Bill Clinton began his first term as president of the United States in
January of 1993. During his terms in office, he appointed more women and
minority members to serve in government than any earlier president.
Mr. Clinton became the first Democratic president in twenty-five years
to name associate justices to the United States Supreme Court. He chose
Ruth Bader Ginsburg and Stephen Breyer to serve on America’s highest
court. Ms. Ginsburg was only the second woman named to the court.
Members of President Clinton’s own Democratic Party controlled Congress
for the first two years of his presidency. Still, Congress failed to
consider a major administration proposal. The plan was meant to reform
the health care system to provide health care for all Americans.
Bill Clinton had promised during his presidential campaign to help more
Americans receive health care. A committee led by his wife, Hillary
Rodham Clinton, proposed the new administration plan. But Congress did
not act on the proposal. Lawmakers decided it was too costly and too
difficult to administer.
Congress did pass some Clinton legislation during his first term. For
example, legislators enacted his proposal to fight crime. This measure
included a crime prevention program and increased law enforcement. It
also provided money for building more prisons. Lawmakers also passed Mr.
Clinton’s budgets for 1993 and 1994. The budgets reduced federal
President Clinton’s relations with Congress became more difficult after
the 1994 midterm elections. Voters throughout the country elected the
first majority Republican Congress in forty years. Republicans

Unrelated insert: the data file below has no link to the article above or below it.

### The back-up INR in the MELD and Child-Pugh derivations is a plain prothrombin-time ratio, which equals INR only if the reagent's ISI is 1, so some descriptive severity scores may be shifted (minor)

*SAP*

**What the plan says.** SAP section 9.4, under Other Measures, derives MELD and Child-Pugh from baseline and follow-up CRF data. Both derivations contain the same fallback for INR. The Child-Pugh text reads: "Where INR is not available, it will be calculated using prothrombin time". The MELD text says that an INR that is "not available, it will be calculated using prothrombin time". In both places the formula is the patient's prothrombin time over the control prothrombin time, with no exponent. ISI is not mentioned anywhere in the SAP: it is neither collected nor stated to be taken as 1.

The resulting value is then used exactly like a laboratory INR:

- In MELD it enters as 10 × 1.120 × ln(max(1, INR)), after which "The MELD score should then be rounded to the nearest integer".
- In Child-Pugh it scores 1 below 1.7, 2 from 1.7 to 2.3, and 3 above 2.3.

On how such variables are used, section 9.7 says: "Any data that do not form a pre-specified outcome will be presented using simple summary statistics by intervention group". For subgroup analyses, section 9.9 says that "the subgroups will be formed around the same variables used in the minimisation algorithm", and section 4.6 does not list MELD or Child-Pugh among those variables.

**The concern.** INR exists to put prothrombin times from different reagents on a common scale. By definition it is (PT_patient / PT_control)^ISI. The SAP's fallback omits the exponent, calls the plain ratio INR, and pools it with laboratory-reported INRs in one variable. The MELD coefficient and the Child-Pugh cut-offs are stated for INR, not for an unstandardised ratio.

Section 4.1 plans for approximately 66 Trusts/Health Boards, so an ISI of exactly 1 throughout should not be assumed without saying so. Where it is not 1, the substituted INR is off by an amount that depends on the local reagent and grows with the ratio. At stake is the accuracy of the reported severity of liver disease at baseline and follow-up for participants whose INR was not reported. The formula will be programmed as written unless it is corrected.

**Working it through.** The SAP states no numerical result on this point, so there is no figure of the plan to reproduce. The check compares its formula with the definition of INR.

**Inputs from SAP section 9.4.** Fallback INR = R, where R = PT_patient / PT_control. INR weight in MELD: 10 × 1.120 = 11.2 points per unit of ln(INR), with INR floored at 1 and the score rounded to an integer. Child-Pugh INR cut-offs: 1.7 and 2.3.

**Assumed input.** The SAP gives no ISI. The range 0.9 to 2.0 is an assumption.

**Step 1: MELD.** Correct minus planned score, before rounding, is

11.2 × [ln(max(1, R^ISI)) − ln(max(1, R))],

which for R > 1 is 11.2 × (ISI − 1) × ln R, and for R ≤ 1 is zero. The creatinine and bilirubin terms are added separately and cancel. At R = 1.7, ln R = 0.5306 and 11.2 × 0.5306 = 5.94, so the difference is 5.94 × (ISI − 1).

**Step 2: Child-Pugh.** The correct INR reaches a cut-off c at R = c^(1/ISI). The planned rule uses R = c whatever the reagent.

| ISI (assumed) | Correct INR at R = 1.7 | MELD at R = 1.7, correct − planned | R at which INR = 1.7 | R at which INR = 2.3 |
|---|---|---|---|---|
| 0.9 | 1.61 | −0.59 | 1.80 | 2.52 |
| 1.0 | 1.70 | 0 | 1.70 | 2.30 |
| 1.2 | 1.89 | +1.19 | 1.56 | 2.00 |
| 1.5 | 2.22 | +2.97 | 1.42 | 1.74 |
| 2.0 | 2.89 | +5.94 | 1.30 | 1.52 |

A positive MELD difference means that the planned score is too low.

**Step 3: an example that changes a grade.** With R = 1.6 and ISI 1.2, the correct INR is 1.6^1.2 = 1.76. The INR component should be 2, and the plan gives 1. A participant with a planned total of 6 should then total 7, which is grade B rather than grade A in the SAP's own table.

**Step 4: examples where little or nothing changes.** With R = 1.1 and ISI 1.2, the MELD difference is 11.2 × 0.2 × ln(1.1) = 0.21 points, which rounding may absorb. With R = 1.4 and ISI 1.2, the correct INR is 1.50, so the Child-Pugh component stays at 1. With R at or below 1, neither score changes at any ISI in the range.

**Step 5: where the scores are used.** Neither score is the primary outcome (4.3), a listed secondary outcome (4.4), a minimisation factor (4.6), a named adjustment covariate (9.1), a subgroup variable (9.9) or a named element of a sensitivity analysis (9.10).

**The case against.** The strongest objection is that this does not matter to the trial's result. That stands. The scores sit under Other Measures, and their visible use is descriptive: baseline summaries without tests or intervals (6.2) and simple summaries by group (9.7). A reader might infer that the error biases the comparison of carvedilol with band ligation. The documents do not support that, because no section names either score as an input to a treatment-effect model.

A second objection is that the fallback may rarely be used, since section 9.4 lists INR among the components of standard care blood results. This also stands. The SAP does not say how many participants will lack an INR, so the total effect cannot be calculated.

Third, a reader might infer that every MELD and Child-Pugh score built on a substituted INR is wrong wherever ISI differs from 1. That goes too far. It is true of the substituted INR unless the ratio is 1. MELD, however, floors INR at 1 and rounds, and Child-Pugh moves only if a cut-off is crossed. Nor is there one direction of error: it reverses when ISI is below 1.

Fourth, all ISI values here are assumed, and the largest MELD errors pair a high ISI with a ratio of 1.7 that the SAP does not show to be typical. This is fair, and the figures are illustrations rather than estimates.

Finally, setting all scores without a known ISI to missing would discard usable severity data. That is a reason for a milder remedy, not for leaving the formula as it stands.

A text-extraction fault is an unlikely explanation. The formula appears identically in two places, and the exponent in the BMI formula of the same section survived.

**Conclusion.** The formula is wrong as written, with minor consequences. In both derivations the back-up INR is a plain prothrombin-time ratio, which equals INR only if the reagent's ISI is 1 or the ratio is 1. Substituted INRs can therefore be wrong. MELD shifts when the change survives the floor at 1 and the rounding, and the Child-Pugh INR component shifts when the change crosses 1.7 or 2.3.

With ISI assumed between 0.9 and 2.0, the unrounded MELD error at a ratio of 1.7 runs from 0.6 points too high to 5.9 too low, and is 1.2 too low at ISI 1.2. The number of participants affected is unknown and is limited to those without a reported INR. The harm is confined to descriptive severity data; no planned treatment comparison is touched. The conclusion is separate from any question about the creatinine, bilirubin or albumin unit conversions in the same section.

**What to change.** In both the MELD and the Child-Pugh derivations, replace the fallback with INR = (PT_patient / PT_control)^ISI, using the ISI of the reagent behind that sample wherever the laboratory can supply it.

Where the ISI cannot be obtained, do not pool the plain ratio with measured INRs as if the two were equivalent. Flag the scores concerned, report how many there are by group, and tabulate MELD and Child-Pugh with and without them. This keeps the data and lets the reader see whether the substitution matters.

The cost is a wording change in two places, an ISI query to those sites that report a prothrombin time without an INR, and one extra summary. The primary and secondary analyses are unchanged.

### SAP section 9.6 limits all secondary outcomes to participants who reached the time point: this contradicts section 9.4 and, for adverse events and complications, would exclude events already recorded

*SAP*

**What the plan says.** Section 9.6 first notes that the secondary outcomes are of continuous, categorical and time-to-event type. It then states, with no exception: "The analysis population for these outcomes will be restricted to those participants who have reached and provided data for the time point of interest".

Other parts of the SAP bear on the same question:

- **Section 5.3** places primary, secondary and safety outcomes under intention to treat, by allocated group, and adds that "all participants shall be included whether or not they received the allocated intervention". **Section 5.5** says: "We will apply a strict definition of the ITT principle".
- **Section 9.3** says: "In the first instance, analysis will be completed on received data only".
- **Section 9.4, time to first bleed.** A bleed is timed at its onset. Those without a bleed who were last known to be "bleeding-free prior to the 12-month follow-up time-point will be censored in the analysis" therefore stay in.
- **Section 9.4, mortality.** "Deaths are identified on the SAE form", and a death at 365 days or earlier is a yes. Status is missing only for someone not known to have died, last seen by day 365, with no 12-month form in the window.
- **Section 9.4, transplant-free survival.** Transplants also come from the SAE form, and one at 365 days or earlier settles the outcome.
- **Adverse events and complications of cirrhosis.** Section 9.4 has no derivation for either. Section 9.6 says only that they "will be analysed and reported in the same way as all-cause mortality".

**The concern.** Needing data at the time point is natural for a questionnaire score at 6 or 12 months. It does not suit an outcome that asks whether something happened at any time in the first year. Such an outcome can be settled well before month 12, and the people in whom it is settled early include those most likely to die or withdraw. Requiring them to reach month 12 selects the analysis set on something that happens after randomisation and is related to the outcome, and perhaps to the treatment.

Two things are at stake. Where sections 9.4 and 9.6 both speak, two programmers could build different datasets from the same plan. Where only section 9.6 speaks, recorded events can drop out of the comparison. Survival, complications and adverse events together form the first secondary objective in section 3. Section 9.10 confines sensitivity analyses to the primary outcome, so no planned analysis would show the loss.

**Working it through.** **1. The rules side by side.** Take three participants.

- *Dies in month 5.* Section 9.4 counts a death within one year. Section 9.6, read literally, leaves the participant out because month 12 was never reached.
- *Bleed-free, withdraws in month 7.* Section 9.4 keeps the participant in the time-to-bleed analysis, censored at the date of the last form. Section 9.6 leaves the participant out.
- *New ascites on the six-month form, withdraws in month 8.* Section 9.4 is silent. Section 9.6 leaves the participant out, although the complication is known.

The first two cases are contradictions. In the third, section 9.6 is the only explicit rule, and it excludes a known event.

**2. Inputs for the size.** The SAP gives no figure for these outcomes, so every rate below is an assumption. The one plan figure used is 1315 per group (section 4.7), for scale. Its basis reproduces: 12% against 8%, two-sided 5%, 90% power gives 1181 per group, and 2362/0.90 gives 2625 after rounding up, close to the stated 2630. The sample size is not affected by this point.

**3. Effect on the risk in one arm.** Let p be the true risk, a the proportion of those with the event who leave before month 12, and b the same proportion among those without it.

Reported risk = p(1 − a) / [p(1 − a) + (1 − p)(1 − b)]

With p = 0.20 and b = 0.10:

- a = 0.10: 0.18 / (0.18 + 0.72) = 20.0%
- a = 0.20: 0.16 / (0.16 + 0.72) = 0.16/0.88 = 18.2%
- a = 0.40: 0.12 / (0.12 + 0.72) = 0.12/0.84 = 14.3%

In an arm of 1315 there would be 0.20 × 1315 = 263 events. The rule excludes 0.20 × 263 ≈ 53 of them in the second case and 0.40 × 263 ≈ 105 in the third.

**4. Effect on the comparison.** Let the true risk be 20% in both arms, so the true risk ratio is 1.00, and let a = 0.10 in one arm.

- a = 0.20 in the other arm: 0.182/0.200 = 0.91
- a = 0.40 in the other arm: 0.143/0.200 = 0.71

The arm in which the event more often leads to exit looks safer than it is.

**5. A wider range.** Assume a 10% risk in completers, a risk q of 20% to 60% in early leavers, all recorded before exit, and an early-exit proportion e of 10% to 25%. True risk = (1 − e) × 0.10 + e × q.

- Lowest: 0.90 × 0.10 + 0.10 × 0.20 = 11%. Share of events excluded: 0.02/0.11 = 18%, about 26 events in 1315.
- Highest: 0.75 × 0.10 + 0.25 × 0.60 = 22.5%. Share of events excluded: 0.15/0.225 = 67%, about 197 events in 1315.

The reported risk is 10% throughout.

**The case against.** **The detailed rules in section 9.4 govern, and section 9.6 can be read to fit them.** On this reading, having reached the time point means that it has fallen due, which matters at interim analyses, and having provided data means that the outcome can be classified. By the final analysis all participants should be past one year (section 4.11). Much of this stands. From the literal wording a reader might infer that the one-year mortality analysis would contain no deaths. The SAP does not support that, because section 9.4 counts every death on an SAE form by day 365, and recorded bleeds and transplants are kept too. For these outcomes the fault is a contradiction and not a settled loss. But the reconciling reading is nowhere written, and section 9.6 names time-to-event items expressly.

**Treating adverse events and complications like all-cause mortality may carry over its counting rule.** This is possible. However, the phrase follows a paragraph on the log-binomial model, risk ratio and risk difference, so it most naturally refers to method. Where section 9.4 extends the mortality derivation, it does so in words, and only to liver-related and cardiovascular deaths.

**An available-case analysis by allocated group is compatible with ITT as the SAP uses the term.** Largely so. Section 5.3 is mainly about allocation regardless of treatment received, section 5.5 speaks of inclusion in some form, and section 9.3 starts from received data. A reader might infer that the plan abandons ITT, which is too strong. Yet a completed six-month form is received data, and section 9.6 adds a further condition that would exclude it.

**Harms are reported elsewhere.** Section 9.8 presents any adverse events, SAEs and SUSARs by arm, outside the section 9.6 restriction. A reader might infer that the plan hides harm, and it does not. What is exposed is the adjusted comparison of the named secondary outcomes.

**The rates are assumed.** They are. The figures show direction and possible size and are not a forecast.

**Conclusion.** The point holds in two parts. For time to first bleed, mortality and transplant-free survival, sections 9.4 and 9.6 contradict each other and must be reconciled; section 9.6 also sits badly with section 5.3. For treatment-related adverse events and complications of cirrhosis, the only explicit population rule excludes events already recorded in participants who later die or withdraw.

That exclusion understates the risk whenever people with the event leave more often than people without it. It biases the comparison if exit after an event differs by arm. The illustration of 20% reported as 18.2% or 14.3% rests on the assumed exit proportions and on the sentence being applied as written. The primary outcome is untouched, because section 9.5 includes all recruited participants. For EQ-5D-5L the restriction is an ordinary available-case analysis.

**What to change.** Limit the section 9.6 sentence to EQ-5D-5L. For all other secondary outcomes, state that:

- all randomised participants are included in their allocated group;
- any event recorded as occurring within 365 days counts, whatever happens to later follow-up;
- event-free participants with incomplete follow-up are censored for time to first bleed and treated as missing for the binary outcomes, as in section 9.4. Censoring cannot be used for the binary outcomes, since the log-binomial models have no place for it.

controlled both the Senate and the House of Representatives.
The Republican-led Congress passed measures to reform social welfare in
America. Mr. Clinton also wanted to reform America’s aid system. But he
stopped Congress from cutting what he believed was too much money for
some programs. These included help for education, poor people and old
people needing medical care.
The economy had slowed to recession level during the administration of
President George Bush. Under Mr. Clinton the economy grew slowly at
first. Then it recovered more quickly. Business earnings grew. New jobs
were created. The economic crisis was ended.
Mr. Clinton had to deal with terrorism against the United States very
early in his presidency. On February twenty-sixth, 1993, Islamic
terrorists attacked the World Trade Center in New York City. They placed
explosives in a car parked under the building. The huge explosion killed
six people. More than one thousand others were injured. Repair of the
damaged building cost millions of dollars. The government later captured
and tried the bombers.
Terrorism again struck the United States in 1995. On April nineteenth, a
dissident American former soldier placed explosives that destroyed the
Murrah Federal Building in Oklahoma City, Oklahoma. One hundred
sixty-eight people died in the bombing.
It was the most serious incident of terrorism on home territory in
United States history. The bomber, Timothy McVeigh, was captured soon
after the explosion. Another former soldier also was seized later in
connection with the bombing. Many Americans praised Mr. Clinton for the
way he led the nation after this tragedy.
President Bill Clinton also had to deal with a number of foreign
relations crises. For example, President Bush had sent American troops
to Somalia in 1992. The troops were taking food to thousands of starving
Somalis. The people were suffering because of lack of rain and a civil
war. Fighting among ethnic groups was preventing the people from
receiving food and other aid supplies.
Then the United Nations took control of the aid efforts.